A Bamana Gwandusu Araba seated on a one leg stool, the hands touching the hanging, curved breasts, the carver is called “Fana”, the sculpture was collected at the Toubakoro village, about 70 km from Segou of the Western side of the Niger river. According of our fieldwork in this region “the Gwandusu Araba is the only Gwandusu without a child and is extremly rare.
During a discussion about the origin of a Malinke related Bamana couple Kate Ezra wrote me in May 2005: „It is often difficult to pinpoint the origin of Bamana objects.
This common statement about the provenances of the Bamana ritual objects became a teaser for me in the following years. What do we really know about the origin of tribalart objects? In the last years there was a tendency in collectiing and exhibiting tribalart to make analyses in form of stylistic comparisons to find out certain workshops and even an identification of specific sculptors. The exhibition in the Rietbergmuseum about „Afrikanische Meister“ in 2015 underlined the attempt to know more about African provenances typified by the “Art of the Ivory Coast“, which included also those ethnic groups, which are located also in other countrys like the Lobi of Burkina Faso and Ghana. Although on the first view it seams to be more easier to iidentify sculptors by their names through interviews and foto documentations in the villages like Susan Vogel did several years ago at the Baule tribe, the stylistic subsumtion in relation to the origin, where certain objects are collected, is as enigmatic as before.
Thomas Keller has recently demonstrated in his new book about the Lobi carver Sikire Kambire, how a certain style was spread off in remote regions. Many later contemporaries (workshops) don´t know anymore, where a certain syle is coming from, which we can identfy by the marks of its stylistic similarity. In a larger perspective we recognize that the spread of a style is connected with the migration of ethnic groups. In the huge region, which we subsume to the Bamana it is surprising how big the distances are in which similar styles are appearing.
Both – Sarah Brett-Smith and Kate Ezra – emphasize that they can only make statements about the (Bamana) regions in which they have done fieldwork. Nevertheless styles were mostly assigned in the past to those places of researches and not of the places, where they are collected. This fact is based on the particularity that works of tribalart are „travelling“ in Africa from one remote area to another before they appear in the Western world.
The informations about the provenance, which are accomanying these ritual remnants, is normally more than doubtful, because the question of an African provenance was nearly never of great interest for collectors, who were looking more for esthetic value than african provenances. Under this aspect the exhibition of the Rietbetg Museum was an important priority for a new view, which Africa and its cultural tradition is focusing.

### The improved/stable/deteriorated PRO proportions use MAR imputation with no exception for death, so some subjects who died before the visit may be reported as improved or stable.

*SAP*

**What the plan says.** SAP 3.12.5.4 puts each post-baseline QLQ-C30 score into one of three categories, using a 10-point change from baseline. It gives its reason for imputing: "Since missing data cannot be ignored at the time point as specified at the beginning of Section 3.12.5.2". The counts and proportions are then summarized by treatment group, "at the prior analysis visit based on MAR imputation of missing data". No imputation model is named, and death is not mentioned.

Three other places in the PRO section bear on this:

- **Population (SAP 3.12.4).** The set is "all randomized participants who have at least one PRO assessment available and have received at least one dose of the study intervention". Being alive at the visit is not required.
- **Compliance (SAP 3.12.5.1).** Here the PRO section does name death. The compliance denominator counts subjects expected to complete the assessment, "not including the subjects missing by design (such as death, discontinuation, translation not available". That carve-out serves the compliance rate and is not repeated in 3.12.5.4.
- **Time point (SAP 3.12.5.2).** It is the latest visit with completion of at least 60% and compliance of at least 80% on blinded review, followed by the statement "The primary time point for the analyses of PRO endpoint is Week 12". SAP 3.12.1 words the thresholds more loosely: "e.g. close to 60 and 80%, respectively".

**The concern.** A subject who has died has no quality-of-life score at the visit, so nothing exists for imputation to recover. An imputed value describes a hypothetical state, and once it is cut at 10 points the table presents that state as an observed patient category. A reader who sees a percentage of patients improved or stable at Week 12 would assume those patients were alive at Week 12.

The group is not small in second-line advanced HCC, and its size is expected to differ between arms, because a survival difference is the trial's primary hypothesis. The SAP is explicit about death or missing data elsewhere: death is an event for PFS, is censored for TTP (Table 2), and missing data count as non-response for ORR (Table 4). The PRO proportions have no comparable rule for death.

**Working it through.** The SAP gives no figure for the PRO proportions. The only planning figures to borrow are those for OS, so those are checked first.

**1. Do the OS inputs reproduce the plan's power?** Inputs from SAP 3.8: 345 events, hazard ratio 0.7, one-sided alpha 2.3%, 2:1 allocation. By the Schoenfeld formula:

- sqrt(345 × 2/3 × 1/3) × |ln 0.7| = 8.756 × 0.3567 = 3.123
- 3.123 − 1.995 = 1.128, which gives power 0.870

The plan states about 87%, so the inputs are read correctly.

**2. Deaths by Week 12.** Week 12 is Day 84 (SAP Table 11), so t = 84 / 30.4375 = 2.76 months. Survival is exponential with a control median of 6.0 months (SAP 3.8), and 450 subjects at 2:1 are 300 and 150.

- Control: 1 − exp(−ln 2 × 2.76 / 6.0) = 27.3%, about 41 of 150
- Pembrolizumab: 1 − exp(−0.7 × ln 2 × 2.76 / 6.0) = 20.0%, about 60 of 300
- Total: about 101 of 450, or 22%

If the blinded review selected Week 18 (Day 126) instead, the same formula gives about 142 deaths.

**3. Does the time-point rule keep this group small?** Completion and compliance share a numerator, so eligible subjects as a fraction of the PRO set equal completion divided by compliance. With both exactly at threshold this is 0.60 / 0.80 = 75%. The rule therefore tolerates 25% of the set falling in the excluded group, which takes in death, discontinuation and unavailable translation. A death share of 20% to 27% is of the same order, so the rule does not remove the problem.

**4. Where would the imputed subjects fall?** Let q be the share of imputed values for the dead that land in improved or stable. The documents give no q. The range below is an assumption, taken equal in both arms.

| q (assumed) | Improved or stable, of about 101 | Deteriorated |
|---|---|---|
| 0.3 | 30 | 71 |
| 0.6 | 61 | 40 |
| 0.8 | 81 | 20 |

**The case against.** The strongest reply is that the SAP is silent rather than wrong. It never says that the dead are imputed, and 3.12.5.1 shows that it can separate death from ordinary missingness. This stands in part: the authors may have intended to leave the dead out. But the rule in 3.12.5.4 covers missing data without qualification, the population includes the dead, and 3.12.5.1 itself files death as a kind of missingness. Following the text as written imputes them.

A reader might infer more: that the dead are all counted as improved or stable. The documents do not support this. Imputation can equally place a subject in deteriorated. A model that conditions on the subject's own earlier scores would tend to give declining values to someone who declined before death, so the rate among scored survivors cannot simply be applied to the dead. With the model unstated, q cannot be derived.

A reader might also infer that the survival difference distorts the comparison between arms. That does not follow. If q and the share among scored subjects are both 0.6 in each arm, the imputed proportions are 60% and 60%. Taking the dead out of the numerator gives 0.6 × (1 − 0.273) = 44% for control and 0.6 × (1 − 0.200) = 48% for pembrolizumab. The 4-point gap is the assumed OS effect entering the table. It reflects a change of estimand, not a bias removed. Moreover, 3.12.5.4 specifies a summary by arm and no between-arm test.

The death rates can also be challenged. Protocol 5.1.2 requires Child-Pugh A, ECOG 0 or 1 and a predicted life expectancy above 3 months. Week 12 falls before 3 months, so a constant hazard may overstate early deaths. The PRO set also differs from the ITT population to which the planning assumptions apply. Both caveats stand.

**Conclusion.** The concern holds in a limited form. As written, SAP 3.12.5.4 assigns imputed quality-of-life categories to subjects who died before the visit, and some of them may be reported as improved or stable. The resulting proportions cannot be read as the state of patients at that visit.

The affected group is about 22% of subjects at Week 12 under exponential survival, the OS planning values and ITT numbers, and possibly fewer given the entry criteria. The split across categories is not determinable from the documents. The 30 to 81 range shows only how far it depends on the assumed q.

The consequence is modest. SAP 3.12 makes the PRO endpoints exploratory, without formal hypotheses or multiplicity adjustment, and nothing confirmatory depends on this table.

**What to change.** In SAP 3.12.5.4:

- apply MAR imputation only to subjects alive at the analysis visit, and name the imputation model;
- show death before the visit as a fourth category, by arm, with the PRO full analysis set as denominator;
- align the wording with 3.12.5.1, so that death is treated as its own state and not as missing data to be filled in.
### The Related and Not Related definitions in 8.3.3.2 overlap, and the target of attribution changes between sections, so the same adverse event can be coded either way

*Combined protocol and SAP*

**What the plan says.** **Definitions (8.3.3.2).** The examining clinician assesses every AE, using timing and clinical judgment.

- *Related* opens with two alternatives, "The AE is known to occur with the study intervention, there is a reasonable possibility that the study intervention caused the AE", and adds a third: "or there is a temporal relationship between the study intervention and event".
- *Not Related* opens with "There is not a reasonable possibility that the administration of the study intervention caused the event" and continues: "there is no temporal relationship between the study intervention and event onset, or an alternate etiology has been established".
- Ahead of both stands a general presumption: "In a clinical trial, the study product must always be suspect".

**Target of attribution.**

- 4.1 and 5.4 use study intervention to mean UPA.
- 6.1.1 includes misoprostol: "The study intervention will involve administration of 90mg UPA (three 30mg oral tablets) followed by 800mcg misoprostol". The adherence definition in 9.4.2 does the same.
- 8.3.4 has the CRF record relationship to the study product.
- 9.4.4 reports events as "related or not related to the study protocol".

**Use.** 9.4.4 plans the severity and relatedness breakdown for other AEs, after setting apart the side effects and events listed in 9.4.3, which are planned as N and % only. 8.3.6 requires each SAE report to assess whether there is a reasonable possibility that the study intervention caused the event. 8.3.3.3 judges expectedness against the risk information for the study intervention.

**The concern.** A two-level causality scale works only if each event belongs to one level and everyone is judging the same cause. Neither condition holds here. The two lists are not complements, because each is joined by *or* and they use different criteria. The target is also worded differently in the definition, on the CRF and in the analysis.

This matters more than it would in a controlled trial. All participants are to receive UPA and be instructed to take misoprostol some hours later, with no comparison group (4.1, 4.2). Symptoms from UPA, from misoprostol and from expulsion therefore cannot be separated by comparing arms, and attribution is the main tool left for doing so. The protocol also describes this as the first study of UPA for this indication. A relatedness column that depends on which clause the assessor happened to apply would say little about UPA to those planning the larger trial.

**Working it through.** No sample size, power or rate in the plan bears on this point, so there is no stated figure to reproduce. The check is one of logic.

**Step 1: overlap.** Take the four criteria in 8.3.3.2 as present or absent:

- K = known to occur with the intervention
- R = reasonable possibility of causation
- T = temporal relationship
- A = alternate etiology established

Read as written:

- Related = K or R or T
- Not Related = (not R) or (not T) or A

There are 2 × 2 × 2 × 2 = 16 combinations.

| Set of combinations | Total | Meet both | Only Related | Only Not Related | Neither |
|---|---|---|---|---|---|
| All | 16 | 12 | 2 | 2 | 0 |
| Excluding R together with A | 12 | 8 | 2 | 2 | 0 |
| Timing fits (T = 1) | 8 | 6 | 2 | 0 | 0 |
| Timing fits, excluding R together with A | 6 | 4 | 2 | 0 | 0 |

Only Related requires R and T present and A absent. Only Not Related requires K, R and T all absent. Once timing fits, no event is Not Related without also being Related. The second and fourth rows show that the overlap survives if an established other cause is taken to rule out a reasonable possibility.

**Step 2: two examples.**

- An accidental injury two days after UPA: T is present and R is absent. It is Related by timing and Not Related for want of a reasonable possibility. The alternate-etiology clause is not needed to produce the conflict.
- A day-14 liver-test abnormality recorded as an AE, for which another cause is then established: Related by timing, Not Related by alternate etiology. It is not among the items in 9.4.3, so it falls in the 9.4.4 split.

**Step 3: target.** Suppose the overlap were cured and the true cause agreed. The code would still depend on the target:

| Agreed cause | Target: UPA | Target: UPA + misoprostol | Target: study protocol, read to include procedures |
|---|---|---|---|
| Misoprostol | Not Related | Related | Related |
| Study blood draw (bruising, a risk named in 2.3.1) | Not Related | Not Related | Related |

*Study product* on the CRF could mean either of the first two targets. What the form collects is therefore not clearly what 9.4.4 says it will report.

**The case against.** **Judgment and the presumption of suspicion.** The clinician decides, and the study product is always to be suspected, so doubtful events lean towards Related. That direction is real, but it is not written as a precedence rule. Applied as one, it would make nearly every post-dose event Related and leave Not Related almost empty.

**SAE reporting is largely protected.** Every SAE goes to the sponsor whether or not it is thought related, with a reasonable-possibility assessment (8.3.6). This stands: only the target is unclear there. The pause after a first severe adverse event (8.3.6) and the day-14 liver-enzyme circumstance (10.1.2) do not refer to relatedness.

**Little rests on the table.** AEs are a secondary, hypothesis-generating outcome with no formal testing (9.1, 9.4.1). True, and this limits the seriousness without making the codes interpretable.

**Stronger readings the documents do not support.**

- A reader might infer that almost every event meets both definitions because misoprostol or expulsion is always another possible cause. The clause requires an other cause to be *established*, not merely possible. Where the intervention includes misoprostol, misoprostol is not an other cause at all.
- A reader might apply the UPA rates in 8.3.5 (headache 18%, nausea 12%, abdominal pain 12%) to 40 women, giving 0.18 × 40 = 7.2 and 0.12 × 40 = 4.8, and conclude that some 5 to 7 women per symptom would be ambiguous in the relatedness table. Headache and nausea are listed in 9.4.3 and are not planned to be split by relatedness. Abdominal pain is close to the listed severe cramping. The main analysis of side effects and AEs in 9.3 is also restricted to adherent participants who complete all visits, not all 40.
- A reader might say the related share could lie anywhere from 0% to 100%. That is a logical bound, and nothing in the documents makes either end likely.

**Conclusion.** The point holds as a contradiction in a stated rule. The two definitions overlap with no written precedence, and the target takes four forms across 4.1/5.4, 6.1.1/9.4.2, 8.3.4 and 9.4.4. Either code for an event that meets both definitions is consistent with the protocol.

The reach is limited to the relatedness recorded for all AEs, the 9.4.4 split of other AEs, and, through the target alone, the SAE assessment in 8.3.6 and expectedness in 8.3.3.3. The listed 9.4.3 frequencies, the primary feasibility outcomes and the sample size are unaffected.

Height: 98 cm
Weight: 14 ,8 kg
Using the example of a known Bamana sculpture of the Met and two sculptures and a mask, which are collected recently the relationships of style and origin are significantly. Quoting the informations about this sculpture is notified in the description: “Figures like these appear in the annual celebrations of Jo, an association of initiated men and women living near the towns of Bougouni and Dioïla in southern Mali.“
A Gwandusu Araba of the same village like the sculpture and mask above. (source: Daba Diarra, during Fieldwork aaO).
Bougouni and Dioila are towns in the Southern part of Mali and it is the region, where Kate Edzra once did her fieldwork.
The sculpture and the mask I collected recently in Bamako had no information about an African provenance and I had the idea it would be a “muso massa“ sculpture and a mask obviously from the same carver. Back to Segou I showed my local informant these two objects and he corrected me, that this sculpture isn´t a „muso massa“ it is an extremly rare „Gwandusu“ sculpture, which hasn´t the normal signs of this type of figures: It has no child and specific signs on the domed crown like hat, which misleaded Goldwater once to speak about Queens in the Bamana country and nethertheless – so my informant – it is a „Gwandusu“, symbolizing fertility by touching the breasts and the obvious pregnant abdomen. Immediately he spoke about the village, where this sculpture and mask is coming from and about another sculpture, he collected for me several weeks before. He knew the blacksmith, who carved the sculpture and the mask and whose name was „Fana“. The other sculpture is stylistically different, but the stool on which the woman is seated has the same signs like the sculpture in the Met.
More infos about “Gwandusu” under “Search” wolfgang-jaenicke.blogspot.com.